It is the affine cubic hypersurface defined by.


As an application of the Legendrian front dictionary we will prove the following theorem:. This opens the way to the study of affine varieties up to deformation equivalence via the study of explicit Legendrian links, and we encourage the readers to study the underlying Stein structures of many other interesting affine algebraic varieties [ 73 ]. In particular, the symplectic topology of acyclic surfaces, which started with the article [ 66 ] , and other instances of exotic affine C 3 , can be the subject of exciting future work.

Third, Theorems 1. In order to illustrate this, we present the following theorem :. In addition, the Weinstein 4 —manifolds X and Y both contain exact Lagrangian tori. Both symplectic manifolds X and Y have been studied prominently in the literature, and the statement of Theorem 1. But as promised, the method of proof we present in this article is genuinely different from these techniques, and it provides an understanding of the mirror symmetry correspondence from the Legendrian viewpoint.

Finally, the article also contains material discussing higher—dimensional Reidemeister moves in Subsection 2. These constitute foundational material in the study of higher—dimensional Weinstein structures and the contact topology of their boundaries. The arc of the work is organized as follows: Section 2 contains the material related to Legendrian front projections, Dehn twists, Legendrian isotopies, and loose charts.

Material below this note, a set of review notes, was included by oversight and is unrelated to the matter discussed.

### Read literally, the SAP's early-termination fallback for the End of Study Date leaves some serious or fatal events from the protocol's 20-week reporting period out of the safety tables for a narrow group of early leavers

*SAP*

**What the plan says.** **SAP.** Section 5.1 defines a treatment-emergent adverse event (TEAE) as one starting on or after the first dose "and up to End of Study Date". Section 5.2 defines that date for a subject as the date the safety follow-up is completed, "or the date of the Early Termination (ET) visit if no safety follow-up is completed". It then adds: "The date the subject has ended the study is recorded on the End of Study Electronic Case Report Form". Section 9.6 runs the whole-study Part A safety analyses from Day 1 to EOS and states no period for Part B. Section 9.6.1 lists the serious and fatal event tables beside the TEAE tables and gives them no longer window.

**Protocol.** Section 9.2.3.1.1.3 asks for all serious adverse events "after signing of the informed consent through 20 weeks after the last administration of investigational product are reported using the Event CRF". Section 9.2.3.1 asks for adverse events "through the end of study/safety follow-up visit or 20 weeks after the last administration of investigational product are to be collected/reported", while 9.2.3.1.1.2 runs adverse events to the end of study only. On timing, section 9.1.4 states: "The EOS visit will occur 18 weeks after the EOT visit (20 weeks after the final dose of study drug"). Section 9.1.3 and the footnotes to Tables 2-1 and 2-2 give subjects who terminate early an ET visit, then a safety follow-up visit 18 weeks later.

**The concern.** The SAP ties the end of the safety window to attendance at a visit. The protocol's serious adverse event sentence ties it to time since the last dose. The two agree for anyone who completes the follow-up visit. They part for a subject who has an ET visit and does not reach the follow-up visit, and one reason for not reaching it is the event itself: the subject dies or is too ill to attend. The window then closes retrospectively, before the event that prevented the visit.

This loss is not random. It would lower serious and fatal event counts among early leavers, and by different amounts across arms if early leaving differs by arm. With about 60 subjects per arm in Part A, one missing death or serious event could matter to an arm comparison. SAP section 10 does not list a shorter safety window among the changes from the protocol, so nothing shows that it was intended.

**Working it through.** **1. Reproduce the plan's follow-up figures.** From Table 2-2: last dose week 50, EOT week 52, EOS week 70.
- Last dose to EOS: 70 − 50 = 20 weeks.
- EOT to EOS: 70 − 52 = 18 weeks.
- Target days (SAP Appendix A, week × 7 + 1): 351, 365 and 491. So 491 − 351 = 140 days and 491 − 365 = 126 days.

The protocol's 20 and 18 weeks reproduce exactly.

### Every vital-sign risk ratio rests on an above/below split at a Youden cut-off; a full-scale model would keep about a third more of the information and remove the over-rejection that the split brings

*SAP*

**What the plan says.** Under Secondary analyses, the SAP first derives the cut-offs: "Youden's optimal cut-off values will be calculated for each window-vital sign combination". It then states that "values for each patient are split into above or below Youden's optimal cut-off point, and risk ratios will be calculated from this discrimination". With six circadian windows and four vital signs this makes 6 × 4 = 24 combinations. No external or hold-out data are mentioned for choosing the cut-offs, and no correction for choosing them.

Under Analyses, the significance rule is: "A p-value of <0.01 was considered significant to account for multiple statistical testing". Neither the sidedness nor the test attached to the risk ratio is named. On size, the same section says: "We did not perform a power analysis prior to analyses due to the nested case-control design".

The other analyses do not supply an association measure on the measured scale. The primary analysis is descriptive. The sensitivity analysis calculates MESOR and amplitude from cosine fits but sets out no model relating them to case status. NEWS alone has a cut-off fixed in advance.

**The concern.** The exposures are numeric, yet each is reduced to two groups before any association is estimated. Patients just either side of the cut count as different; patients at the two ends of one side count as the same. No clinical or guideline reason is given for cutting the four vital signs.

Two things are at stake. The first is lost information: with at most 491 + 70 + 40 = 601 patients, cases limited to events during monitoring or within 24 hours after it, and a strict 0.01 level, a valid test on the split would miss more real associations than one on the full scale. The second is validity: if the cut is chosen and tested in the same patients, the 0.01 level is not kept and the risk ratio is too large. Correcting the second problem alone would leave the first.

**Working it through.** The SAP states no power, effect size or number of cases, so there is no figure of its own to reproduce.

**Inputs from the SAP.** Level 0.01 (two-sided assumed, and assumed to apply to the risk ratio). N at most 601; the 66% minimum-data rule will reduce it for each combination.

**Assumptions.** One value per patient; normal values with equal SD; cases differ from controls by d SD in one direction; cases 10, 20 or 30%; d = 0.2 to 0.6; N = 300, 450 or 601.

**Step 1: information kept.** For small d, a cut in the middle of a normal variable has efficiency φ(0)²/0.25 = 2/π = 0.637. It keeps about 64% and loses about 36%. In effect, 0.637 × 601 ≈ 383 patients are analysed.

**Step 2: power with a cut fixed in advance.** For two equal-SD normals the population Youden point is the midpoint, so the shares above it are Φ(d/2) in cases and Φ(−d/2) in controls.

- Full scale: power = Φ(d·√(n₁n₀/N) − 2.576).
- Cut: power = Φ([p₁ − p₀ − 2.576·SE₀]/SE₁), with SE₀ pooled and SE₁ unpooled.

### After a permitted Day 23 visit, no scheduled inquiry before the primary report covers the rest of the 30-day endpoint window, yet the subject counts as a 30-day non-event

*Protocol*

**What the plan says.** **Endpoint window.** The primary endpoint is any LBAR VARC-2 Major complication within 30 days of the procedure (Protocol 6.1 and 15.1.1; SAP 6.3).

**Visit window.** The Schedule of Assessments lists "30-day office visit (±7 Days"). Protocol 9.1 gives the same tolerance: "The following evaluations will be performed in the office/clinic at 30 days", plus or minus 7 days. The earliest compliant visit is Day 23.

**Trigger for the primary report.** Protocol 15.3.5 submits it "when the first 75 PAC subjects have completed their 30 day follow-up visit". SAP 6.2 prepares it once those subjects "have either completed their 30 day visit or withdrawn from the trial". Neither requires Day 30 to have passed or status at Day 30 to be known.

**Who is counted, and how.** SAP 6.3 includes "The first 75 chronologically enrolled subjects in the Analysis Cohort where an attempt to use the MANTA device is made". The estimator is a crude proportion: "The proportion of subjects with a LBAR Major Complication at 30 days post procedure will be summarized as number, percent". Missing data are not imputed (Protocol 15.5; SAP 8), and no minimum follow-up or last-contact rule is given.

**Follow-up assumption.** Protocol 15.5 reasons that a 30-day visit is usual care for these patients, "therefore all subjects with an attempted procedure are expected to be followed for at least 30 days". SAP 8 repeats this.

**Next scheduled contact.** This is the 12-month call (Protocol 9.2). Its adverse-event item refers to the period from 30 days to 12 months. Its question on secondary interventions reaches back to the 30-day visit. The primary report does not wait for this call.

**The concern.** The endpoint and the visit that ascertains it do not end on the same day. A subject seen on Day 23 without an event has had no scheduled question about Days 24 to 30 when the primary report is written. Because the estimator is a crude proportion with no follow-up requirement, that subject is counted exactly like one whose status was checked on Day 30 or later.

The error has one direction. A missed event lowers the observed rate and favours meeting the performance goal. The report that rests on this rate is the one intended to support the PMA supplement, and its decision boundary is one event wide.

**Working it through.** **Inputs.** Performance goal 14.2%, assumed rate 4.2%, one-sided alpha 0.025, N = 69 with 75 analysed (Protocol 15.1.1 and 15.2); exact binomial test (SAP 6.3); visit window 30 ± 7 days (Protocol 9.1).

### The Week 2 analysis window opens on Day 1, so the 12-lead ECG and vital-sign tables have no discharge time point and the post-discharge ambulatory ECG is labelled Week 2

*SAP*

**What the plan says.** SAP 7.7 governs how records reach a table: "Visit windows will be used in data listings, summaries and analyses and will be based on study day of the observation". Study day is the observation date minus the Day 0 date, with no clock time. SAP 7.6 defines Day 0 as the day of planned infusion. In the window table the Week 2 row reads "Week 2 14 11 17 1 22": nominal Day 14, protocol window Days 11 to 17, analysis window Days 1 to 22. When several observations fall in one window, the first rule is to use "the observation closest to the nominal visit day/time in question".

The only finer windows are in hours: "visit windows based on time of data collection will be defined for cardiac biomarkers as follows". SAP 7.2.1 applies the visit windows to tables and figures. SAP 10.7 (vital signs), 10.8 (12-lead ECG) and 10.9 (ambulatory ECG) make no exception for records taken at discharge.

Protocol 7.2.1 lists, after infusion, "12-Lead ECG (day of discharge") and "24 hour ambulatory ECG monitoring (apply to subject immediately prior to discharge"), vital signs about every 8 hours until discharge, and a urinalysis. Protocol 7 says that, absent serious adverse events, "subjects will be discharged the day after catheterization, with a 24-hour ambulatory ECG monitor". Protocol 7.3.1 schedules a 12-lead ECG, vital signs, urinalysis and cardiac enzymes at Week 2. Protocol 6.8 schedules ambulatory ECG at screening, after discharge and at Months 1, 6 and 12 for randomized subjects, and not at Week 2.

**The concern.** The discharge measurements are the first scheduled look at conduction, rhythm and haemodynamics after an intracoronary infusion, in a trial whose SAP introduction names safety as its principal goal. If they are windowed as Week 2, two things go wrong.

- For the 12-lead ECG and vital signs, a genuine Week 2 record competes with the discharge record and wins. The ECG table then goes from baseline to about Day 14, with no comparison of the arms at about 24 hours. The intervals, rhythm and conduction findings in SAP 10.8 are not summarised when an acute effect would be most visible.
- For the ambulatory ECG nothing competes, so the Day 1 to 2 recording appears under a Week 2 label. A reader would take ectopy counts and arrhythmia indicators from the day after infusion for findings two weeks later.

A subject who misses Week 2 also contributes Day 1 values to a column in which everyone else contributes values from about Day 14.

Then Section 3 presents the basic material on Lefschetz bifibrations broadening the range of applications of Recipe 3.

Furthermore, every Weinstein structure is realized in this way, unique up to Stein deformation [ 19 ]. Throughout this article we will freely pass from one perspective to the other. Acknowledgements : We are grateful to Y. Eliashberg, A. Keating, M. McLean, O. Plamenevskaya and K. Siegel for valuable discussions and their interest in this work.

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Special thanks go to L. Starkston and U. In this section we introduce an algorithm for drawing fronts of Lagrangians acted on by Dehn twists, and explain the basic rules for the diagramatic calculus in the Legendrian front. These combinatorial rules constitute a major portion of Recipe 3.


Each of the first six subsections contributes with an ingredient leading up to the Legendrian stacking, presented in Subsection 2. Then the second part of Subsection 2. These first six subsections can be shortly described as follows: Subsection 2. Let us start with the first building block of a Weinstein manifold, its subcritical skeleton.

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The subcritical smooth topology of a Weinstein manifold does not contain meaningful symplectic topology information; this is illustrated by M. Cieliebak splitting principle [ 19 ] for subcritical Weinstein manifolds. The subcritical topology of a Weinstein manifold can be quite arbitrary, and thus we will restrict ourselves to simple subcritical skeleta for pictorial purposes; the dictionary works with arbitrary Weinstein manifolds as long as there is an efficient manner to depict their subcritical topology.

The data determining the subcritical Weinstein manifold W 0 is. This discussion will be expanded in Sections 2. Before this, we discuss the main theorems about loose Legendrian embeddings which are needed in order to build Recipe 3.

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In this section we discuss loose Legendrians embeddings [ 56 ].